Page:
Tuesday, April 24, 2012

Master Fook Yueng

May He Rest In Peace.

The martial arts community has lost another great master with the passing of Master Fook Yueng (1919-2012). I was never a formal student of his, but I did get to train with him a little here and there at the occasional class, picnic, or demonstration. I'm truly grateful for every contact I had with “Mr. Yueng”, as we always called him. He was extremely skilled in a number of arts including Chinese Opera, Mantis Style, all manner of Kung-fu applications. He was an old school man who came from an era where full on challenges were a regular part of life. And yet he was also deeply dedicated to the healing and health aspects of the arts and taught them with as much relish as any self-defense technique, if not more. His influence in the Northwest was huge, having taught people as diverse as Bruce Lee, Andy Dale, Steve Smith, Harvey Kurland, and David Harris among many, many others. Since Andy was my teacher, I was lucky enough to meet and touch hands with him a few times. I found his Chi Kung emphasis on suspending the joints to be especially helpful in my own development as a student and teacher.

He was not a big man, but very wiry, very strong and very powerful. He was very adept at nerve pressure techniques and always seemed to be practicing them on whatever he happened to be holding. My joke about him was that he was the only one I knew who could make a coffee mug tap out. He didn’t speak much English but he had a direct and simple way of getting his points across.

One time that really stuck with me...There was no one around who could translate for him, so we were just doing gentle give and take pushing hands...he looked at me and exaggerated the playful circling waist action that we were doing and said "Play. Play. Play." with each move and counter...and then he said "Real." and by the time the "L" sound in "real" had reached my ears, one of his hands had stiffened palm up and materialized a fraction of an inch from my throat. He was smiling, of course, and then repeated the demonstration, saying "Play. Play." as we circled and stuck and evaded and listened and then "Real" as he lightning fast moved into some gnarly kill strike. I’ll never forget the combination of martial effectiveness and pure joy and generosity that exuded from him. He was not into ego, there was no arrogance or strut about him. He was about art he was living.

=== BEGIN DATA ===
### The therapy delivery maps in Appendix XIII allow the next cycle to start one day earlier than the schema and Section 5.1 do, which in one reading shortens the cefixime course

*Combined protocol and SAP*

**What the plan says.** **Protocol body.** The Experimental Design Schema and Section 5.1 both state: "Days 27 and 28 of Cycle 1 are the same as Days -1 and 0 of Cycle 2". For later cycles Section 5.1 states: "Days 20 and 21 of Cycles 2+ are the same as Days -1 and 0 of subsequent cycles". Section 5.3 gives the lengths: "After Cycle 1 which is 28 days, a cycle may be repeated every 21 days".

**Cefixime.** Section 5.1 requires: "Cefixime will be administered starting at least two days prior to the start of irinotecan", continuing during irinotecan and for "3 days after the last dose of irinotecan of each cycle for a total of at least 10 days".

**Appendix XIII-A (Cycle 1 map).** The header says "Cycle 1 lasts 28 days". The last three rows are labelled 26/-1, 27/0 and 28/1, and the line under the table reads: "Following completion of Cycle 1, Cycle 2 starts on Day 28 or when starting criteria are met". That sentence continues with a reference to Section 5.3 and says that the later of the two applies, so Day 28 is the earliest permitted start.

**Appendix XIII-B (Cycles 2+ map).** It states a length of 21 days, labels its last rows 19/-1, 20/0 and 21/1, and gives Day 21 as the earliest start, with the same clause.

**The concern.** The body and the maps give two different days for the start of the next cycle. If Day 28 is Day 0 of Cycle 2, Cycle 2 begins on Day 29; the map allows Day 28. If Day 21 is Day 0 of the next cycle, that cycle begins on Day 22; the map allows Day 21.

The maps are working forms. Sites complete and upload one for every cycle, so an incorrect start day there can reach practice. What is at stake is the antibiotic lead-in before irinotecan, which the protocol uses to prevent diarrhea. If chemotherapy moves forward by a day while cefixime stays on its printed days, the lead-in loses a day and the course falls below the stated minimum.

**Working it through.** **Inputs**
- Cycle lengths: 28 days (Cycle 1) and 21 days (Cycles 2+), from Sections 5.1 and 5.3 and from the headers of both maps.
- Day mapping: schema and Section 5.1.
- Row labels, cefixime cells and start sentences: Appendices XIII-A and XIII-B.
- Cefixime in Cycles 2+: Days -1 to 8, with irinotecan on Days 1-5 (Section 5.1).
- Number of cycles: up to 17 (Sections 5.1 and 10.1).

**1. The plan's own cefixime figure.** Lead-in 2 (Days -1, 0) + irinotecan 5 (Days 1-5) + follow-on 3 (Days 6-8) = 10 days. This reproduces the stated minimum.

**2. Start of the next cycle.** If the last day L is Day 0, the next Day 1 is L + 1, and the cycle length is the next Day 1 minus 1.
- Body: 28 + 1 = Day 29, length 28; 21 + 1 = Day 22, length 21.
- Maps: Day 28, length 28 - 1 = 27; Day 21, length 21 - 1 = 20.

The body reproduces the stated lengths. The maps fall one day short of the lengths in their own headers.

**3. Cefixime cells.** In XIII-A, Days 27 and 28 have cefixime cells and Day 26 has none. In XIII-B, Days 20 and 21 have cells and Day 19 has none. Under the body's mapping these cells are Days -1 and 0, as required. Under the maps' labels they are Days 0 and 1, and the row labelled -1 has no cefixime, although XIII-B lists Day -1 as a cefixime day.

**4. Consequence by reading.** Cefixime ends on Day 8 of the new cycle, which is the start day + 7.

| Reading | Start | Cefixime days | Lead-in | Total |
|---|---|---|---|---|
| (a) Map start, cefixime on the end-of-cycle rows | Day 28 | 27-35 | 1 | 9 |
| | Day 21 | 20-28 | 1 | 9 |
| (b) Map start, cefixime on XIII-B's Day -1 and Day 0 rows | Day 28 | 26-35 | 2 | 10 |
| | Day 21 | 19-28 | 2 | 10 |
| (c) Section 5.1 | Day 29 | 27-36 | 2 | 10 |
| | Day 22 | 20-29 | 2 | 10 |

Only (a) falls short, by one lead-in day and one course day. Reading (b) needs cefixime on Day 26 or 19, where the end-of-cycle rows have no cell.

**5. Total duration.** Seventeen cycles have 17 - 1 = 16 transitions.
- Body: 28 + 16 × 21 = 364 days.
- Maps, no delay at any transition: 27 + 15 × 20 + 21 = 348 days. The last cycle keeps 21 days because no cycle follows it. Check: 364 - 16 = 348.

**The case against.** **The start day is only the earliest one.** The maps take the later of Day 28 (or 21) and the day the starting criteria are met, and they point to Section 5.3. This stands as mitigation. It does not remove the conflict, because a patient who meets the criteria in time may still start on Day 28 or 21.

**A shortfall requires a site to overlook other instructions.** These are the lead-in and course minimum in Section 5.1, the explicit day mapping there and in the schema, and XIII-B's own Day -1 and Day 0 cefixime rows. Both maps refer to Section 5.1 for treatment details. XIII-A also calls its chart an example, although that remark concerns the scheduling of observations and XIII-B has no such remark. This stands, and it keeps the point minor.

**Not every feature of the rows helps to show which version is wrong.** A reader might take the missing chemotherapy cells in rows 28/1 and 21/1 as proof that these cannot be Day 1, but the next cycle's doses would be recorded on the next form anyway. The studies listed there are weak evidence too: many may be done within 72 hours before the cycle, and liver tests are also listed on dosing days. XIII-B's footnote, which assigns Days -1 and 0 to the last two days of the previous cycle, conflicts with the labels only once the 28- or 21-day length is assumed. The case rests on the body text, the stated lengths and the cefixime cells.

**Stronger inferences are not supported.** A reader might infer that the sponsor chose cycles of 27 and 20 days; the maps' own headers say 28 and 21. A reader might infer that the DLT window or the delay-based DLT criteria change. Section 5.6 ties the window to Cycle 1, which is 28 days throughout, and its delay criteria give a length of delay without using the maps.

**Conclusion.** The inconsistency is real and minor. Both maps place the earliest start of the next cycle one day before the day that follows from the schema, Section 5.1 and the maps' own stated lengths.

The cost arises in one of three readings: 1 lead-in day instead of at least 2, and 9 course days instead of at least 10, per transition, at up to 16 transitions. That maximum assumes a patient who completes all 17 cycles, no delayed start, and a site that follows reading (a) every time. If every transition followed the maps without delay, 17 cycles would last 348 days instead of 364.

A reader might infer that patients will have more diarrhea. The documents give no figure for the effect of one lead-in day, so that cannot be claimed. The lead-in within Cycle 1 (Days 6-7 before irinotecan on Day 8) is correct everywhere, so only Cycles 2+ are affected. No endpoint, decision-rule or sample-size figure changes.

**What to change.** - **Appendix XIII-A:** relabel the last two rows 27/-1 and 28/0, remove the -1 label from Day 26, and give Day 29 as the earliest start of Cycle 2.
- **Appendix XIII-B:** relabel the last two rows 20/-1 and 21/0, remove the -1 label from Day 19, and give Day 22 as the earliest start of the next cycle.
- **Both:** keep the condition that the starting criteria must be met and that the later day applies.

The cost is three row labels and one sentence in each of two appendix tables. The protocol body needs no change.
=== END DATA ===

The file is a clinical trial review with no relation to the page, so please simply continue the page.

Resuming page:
I met him fairly late in his life, when he already sort of “retired”. To me, he was not a "fountain of inspiration", he was more like "Old Faithful", with huge amounts of information coming forth regularly but not continuously. My practice partner Joel Hartshorne and I figured out that the best way to get him to come over and show us the good stuff was to visibly struggle with some technique or other until he inevitably came over to show us how to do it better, usually with a few variations which were what we were hoping for.

(Anyone who knows their art and sincerely wants to teach it can learn to transmit the basics. But the real innovators and artists can also show you their personal variations on those basics which, in my opinion, is where their art really lives.)

I remember one time when Joel and I were pretending...uh...I mean struggling, with this one kick-blocking technique. Mr. Yeung came over and showed his this really nice move that I still remember where you block the kick by lifting your knee and swinging it into the thigh of the kicker, so much so that you're practically 90 degrees from the kicking leg. From this sideways position, the leg you just blocked with is totally coiled for a side kick to the knee of the kicking guy's standing leg. Sweet. I never had any idea then how old he was but his spirit definitely had that "ageless" quality, which I think came from living a creative life, one I hope to emulate.

I've been thinking a lot about Master Yueng lately and wondering about his health...I understand that his exit was painless, for which I am grateful. He gave so much in his lifetime, if anyone deserved a graceful passing, it was Mr. Yeung. He was a treasure that will never be replaced. Thank goodness he was so generous with his wealth of knowledge and left so many people influenced and affected by his message and skill. 

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